Known as the master of disguise, octopuses have the unique ability to transform their shape and change their color to evade predators. Want to know how they do that? Let us disclose the mystery behind the color-changing powers of octopuses.
How Does An Octopus Change Its Color?
Octopuses employ their unique ability to camouflage, which means they change color whenever they want to or feel threatened by their surrounding environment, using special cells in their skin. Their skin is the key and holds the secret to changing colors. There are layers of specialized cells beneath their skin that play a major role in changing colors.
The very first layer of specialized cells under their skin is chromatophores, which are light absorbers. All of these cells have tiny stretchy sacs known as cytoelastic sacculus, which are filled with various pigments that could be either red, brown, yellow, or even black in color.
The color change happens when the muscles around these sacs tighten, the sac opens wider which let the pigment more visible on the octopus’s skin. Similarly, when muscle squeezes back, the visibility of pigmentation becomes low, thus giving the octopus’s outer layer a different appearance on every stretch and squeeze of those muscles.
Also called light benders, these specialized cells are present right beneath the chromatophores. These cells help in reflecting the light present in their surroundings, which let an octopus blend perfectly with its environment.
If an octopus desire to be appeared more bright for any purpose, they employ mirror-like structures, reflectosomes, present in the iridophores which reflect back the majority of the light. These tiny structures play a major role in producing blue and green shades to the octopus skin by using light reflection, as octopuses themselves are unable to produce pigments of these colors.
The final layer in this system of camouflaging cells is leucophores, which are light scatterers. These cells are covered with several jagged stalks which are responsible for scattering light that appears white on the surface but does provide different coloration in the deep waters, depending on the available wavelengths in the surrounding environments. These cells are known to provide octopuses with passive camouflaging.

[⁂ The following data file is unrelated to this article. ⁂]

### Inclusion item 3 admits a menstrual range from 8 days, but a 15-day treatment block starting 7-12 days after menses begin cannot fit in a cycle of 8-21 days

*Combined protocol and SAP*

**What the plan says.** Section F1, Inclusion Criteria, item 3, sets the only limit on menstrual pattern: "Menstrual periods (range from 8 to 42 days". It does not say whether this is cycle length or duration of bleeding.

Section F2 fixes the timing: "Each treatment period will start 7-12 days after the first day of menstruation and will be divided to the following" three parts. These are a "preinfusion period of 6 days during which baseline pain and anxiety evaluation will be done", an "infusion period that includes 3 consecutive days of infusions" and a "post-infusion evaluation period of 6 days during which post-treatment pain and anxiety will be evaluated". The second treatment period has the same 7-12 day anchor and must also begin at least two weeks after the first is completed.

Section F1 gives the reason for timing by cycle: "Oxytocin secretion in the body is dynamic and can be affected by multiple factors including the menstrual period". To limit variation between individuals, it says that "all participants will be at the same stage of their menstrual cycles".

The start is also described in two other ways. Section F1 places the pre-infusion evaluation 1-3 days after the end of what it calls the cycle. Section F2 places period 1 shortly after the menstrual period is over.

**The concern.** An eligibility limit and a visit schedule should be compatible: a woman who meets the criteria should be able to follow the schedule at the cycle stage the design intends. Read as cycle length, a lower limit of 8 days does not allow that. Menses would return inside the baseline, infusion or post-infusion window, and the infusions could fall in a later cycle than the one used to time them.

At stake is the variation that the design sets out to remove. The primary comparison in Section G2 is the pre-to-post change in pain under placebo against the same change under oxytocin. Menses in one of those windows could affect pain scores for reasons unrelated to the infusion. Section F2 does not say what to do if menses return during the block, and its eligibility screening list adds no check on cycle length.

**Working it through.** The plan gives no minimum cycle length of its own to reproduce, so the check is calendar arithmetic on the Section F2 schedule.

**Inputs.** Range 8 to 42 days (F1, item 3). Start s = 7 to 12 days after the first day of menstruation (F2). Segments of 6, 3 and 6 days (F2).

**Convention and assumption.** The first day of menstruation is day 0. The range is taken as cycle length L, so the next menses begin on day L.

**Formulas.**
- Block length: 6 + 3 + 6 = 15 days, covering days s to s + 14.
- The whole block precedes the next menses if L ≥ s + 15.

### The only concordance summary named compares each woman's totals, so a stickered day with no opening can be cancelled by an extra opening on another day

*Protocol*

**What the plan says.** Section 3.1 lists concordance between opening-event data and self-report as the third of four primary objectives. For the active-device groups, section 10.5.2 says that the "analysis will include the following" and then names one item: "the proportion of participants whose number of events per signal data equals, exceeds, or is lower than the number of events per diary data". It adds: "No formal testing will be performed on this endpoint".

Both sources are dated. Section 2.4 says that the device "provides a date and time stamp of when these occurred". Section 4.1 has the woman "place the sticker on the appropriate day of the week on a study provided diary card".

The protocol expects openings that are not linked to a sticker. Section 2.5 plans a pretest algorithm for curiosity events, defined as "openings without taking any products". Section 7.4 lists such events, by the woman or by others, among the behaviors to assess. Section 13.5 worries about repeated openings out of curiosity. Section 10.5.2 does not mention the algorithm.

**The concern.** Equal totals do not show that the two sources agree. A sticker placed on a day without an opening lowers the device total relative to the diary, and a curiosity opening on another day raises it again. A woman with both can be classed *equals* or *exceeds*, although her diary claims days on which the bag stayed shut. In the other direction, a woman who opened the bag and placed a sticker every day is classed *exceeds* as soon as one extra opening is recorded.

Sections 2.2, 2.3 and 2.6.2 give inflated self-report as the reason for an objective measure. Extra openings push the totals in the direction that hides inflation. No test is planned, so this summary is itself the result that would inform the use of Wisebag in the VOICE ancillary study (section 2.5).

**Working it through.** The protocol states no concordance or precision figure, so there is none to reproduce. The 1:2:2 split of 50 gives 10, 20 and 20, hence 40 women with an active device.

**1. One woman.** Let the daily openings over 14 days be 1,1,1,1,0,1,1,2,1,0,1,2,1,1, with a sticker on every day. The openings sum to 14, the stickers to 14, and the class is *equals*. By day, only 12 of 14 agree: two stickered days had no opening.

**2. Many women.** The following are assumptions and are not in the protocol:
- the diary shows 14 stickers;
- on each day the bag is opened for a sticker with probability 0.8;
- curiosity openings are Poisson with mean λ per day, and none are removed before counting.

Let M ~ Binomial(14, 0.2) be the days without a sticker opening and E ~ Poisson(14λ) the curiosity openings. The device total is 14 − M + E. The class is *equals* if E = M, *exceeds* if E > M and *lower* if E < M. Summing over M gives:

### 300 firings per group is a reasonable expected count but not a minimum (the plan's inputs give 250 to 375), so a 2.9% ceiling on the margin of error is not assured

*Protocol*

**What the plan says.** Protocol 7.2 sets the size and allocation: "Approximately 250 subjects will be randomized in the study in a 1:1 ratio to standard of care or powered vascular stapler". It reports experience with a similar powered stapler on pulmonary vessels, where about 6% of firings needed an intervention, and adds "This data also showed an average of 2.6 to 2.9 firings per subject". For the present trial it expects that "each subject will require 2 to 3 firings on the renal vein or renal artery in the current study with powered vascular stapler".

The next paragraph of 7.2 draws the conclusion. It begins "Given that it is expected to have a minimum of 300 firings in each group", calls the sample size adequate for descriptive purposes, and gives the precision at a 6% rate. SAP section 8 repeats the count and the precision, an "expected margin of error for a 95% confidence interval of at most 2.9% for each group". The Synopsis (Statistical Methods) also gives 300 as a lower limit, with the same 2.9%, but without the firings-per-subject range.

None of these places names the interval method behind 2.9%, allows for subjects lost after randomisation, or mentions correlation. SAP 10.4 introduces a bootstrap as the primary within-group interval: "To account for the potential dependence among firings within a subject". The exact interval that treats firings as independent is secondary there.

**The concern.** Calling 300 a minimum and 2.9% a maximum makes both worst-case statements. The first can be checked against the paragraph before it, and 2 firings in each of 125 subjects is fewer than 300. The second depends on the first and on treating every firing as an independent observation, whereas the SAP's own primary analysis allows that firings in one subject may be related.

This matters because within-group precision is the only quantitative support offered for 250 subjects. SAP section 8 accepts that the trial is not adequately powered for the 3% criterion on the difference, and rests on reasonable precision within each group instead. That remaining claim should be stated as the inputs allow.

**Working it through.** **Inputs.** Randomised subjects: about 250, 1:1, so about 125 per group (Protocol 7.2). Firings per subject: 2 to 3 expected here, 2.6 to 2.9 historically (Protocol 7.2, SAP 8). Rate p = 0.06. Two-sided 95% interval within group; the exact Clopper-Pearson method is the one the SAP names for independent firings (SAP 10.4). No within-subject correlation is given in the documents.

Why Do Octopuses Need To Change Their Color?
Octopuses prefer to change their color due to the following reasons.
1: To Evade the Predators
Octopuses do not have any external protection on their bodies like a shell or other hard exoskeleton, thus they are the easiest prey for large animals in the ocean. So, to protect themselves in the ocean where almost every other predator is out to get them, octopuses use their camouflaging abilities to hide perfectly.
It is to be noted that some species of octopus have also managed to evade predators by losing all their color-changing abilities and going transparent, making them completely invisible.
2: To Hunt Food
It would be wrong to think that octopuses only use their camouflaging abilities to stay safe. They also use these powers to suddenly break their color, stun their prey, trap them, and finally devour them.
3: To Warn Mates
Octopuses are no doubt one of the smartest organisms residing in the oceans. They use their color displays to communicate with their other mates in the ocean. Blue-ringed octopuses are known to use these abilities to warn other octopuses about certain dangers by producing bright luminescent rings.
The Final Word
The octopuses use specialized layers of cells including chromatophores, iridophores, and leucophores, present under their skin for changing color. They use their camouflaging abilities to evade predators, prey on their food, and warn their mates of potential danger. Keeping in view there these abilities, they are surely one of the intelligent marine species.